• James Joyce’s Priesthood through his Art of Writing

    Author(s):
    Lillian Melendez (see profile)
    Date:
    2016
    Group(s):
    LLC 19th-Century American
    Subject(s):
    American literature
    Item Type:
    Essay
    Permanent URL:
    http://dx.doi.org/10.17613/M6VW2M
    Abstract:
    Dreams are abstract thoughts in one’s mind that can be revealed. Thoughts that are suppressed can be revealed in the subconscious mind. Sigmund Freud views dreams as one views sleep; as an abstract code that can be decoded through actions and through the ‘slip of the tongue.’ The Freudian slip is found in several passages of A Portrait of the Artist as a Young Man. When using Freud’s technique, a revelation occurs, suggesting that James Joyce had, indeed, a stabled long profession as a priest, but not in a traditional sense. He used his modernist art form of writing to display religious teachings in his books. His religious nature evolved from studying St. Thomas Aquinas philosophy on the esthetics. Joyce could not separate religion and writing and made being a non-traditional priest an occupation; eliminating the regular ordination process, the title, and duties of a traditional priest. In A Portrait, Joyce was simply writing a fictional autobiography about his experience in school, but his subconscious reveals that in the beginning of the novel, he had a deep devotion for both art and priesthood, and in the middle and end of the novel reveals several tests he had to partake. As the text deconstructs itself, it reveals an adolescent trying to learn how to serve God as a priest through the art form of writing.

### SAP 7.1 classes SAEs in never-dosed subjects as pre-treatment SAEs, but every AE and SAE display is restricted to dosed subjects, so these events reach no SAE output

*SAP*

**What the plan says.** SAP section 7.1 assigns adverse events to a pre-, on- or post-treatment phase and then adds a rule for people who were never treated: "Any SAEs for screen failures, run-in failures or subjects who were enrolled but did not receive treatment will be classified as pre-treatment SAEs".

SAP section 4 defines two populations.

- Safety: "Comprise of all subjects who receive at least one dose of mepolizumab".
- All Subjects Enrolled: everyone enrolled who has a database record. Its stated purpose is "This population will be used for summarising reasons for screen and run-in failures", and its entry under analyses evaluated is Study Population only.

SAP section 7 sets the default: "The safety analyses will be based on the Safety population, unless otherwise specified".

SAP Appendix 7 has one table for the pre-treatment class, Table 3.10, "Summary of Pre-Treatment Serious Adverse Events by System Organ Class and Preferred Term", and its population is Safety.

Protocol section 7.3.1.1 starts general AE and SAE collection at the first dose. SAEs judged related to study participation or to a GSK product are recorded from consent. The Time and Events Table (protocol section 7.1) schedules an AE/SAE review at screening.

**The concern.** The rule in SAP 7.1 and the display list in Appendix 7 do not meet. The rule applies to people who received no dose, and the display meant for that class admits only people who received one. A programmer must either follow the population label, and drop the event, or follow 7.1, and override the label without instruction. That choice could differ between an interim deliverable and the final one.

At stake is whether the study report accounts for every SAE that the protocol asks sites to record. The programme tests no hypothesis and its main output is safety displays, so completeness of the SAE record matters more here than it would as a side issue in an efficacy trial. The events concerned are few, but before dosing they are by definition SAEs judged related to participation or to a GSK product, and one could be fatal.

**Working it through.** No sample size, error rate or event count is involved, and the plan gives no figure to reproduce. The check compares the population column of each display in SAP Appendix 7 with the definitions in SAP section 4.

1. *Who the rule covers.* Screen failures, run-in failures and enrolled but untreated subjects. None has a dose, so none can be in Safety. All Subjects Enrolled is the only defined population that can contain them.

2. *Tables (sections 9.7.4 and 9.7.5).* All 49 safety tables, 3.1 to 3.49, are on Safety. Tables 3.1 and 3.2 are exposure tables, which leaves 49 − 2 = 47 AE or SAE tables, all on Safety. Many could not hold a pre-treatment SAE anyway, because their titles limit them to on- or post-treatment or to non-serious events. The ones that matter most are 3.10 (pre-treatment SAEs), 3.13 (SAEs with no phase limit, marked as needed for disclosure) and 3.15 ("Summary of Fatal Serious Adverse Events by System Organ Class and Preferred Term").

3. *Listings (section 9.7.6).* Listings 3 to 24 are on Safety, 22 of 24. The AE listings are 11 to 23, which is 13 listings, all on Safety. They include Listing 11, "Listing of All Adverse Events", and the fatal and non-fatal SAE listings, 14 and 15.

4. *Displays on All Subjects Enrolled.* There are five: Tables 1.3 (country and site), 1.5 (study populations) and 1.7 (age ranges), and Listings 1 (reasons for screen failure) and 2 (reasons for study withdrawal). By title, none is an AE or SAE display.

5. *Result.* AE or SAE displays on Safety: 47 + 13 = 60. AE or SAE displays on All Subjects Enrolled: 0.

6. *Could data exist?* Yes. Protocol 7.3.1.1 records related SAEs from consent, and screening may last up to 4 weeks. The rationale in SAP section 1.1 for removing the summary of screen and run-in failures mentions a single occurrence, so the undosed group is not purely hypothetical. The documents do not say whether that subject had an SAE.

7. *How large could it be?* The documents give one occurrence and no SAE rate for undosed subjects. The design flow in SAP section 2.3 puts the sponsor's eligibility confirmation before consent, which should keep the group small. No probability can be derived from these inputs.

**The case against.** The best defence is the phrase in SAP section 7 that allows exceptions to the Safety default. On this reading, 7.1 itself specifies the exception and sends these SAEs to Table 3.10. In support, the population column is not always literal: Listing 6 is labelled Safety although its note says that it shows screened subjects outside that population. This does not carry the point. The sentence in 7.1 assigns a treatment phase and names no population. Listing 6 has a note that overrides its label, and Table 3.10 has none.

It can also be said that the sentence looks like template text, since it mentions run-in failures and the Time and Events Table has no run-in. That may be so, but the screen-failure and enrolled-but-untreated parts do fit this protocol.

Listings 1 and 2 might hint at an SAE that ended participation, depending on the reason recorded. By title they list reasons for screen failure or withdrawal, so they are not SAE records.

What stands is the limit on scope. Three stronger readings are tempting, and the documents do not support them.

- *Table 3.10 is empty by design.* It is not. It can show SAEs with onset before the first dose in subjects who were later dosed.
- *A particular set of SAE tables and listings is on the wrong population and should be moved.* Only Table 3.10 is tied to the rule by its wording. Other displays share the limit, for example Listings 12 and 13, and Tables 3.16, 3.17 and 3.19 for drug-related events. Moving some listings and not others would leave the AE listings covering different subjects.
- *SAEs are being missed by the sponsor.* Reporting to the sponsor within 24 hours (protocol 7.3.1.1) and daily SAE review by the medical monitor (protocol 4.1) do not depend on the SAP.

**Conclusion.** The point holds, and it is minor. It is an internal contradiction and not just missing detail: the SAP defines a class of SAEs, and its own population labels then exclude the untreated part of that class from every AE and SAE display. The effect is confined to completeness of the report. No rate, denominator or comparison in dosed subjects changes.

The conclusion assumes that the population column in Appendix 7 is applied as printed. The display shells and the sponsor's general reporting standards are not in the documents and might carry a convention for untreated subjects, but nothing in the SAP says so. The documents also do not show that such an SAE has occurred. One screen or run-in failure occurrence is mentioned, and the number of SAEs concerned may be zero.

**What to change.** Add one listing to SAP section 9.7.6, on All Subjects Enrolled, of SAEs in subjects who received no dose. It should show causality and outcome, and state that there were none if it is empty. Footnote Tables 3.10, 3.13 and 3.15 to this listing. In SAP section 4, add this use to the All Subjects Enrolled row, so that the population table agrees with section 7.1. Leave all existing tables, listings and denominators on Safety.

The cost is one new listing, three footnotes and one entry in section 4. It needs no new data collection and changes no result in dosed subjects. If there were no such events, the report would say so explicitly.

Metadata:
    Status:
    Published
    License:
    All Rights Reserved

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